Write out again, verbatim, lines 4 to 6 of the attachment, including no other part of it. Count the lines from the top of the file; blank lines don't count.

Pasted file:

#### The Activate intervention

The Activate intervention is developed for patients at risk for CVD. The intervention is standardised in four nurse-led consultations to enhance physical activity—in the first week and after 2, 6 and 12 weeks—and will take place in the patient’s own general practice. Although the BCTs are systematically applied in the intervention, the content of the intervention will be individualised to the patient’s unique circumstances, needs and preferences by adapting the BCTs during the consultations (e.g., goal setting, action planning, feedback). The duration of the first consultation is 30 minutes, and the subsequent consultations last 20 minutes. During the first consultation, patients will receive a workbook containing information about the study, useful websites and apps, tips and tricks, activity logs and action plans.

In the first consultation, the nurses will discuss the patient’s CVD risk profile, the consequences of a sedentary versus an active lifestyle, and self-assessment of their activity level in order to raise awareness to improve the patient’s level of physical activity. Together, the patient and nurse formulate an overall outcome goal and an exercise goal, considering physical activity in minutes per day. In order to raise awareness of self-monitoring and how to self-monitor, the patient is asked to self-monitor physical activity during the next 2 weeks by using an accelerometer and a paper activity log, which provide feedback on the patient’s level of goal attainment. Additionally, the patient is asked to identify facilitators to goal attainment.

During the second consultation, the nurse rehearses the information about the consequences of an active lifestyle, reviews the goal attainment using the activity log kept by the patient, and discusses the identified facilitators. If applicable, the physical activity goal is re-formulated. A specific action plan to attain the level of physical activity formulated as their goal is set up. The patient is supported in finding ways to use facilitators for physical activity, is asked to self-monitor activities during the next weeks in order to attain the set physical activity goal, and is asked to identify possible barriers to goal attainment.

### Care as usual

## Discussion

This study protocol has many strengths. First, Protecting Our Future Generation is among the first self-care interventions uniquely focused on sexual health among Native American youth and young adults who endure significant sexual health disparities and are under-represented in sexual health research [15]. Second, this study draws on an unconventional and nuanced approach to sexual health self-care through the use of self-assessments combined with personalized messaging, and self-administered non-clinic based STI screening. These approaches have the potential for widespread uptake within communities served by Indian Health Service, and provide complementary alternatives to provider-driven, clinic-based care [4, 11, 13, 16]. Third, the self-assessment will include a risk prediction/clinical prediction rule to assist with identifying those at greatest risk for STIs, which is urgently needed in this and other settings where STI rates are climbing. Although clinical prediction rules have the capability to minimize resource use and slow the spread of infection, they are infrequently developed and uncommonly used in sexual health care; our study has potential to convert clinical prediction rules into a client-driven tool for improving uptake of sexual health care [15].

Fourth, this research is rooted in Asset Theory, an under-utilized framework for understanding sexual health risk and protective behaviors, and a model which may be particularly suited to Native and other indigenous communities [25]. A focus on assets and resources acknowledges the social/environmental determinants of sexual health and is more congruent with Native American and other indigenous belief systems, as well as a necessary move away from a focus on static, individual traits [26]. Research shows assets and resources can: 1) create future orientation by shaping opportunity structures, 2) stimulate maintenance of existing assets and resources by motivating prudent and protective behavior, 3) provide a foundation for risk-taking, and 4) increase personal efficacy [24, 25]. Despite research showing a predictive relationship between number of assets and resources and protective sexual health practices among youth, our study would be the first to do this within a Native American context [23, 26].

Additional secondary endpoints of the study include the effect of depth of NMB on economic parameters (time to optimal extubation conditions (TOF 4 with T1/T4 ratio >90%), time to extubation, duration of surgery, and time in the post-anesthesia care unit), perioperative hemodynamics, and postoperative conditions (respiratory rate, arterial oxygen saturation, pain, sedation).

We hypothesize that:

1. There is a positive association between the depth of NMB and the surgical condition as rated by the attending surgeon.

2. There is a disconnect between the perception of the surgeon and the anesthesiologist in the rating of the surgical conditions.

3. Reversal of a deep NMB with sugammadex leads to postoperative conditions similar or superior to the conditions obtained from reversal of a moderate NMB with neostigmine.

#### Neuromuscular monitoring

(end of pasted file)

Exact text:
During the second consultation, the nurse rehearses the information about the consequences of an active lifestyle, reviews the goal attainment using the activity log kept by the patient, and discusses the identified facilitators. If applicable, the physical activity goal is re-formulated. A specific action plan to attain the level of physical activity formulated as their goal is set up. The patient is supported in finding ways to use facilitators for physical activity, is asked to self-monitor activities during the next weeks in order to attain the set physical activity goal, and is asked to identify possible barriers to goal attainment.

### Care as usual

## Discussion